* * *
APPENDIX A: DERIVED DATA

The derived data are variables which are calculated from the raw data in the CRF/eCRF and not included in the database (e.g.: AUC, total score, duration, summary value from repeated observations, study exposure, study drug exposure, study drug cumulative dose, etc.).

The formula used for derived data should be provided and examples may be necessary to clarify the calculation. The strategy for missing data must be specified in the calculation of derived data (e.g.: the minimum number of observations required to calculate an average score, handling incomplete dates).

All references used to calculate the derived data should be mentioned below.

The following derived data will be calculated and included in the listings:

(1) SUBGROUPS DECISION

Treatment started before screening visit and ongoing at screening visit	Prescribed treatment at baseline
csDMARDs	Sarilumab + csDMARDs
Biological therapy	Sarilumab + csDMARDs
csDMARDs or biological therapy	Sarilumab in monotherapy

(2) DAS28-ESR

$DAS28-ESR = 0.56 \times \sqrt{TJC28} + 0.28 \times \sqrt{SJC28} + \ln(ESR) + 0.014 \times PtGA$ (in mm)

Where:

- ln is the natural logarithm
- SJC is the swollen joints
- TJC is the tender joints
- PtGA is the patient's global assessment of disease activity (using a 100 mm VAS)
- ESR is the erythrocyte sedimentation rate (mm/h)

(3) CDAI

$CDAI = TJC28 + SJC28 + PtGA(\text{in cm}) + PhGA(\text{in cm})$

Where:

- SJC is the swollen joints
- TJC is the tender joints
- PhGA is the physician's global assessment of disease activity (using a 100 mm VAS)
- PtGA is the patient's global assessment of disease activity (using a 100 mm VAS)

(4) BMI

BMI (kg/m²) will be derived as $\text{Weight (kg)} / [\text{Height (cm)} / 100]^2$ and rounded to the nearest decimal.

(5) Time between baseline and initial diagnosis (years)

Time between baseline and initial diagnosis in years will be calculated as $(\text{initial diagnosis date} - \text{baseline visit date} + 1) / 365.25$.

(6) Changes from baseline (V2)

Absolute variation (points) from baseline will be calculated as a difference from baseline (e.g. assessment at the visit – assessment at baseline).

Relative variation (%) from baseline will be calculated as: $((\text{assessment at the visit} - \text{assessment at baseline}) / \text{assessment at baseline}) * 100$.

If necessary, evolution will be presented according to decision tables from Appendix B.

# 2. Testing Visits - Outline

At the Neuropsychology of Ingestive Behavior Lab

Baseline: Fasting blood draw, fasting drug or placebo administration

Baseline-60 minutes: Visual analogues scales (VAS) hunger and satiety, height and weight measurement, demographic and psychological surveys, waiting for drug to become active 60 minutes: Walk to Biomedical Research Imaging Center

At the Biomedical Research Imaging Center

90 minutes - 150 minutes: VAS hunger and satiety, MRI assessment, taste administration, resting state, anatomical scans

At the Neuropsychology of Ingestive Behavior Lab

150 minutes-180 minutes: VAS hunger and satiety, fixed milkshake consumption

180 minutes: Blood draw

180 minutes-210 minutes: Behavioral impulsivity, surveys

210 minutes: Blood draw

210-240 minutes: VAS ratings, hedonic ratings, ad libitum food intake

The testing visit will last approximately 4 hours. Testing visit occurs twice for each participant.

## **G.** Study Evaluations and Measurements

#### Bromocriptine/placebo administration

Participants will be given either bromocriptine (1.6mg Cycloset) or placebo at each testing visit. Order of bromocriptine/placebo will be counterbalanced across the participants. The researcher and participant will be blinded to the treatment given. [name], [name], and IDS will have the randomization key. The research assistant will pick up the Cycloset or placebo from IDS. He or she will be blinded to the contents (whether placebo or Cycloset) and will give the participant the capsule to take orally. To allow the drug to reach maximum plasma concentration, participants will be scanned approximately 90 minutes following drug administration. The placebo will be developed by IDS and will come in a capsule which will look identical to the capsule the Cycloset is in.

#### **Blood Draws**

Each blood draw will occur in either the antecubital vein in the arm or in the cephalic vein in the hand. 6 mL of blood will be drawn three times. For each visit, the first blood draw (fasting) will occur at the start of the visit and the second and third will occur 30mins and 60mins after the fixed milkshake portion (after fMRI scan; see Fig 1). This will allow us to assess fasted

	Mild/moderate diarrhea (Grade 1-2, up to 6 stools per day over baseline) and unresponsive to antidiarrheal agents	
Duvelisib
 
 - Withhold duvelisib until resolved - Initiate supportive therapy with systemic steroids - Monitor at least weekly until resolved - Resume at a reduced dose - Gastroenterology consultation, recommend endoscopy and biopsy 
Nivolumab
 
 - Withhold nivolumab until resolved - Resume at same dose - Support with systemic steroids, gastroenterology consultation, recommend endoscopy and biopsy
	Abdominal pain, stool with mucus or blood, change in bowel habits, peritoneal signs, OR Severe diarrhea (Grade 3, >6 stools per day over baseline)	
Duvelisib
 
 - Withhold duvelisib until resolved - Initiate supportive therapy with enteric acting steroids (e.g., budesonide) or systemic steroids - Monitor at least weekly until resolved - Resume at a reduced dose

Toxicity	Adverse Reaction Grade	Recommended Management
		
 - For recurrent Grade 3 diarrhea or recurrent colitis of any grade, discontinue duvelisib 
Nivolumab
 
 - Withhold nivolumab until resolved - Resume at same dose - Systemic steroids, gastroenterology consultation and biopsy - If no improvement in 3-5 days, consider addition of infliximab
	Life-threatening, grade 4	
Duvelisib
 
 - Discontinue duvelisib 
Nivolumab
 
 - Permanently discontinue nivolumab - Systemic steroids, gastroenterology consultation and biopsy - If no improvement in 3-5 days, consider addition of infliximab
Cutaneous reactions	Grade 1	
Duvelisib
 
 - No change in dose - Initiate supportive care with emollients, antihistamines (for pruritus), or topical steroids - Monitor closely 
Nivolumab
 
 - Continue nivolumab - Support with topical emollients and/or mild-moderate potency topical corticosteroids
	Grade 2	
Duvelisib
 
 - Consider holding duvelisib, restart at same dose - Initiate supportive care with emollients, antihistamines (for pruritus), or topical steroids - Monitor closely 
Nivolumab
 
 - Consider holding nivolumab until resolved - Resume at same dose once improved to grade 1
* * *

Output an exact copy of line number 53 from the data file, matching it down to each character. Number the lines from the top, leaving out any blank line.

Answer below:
Duvelisib
 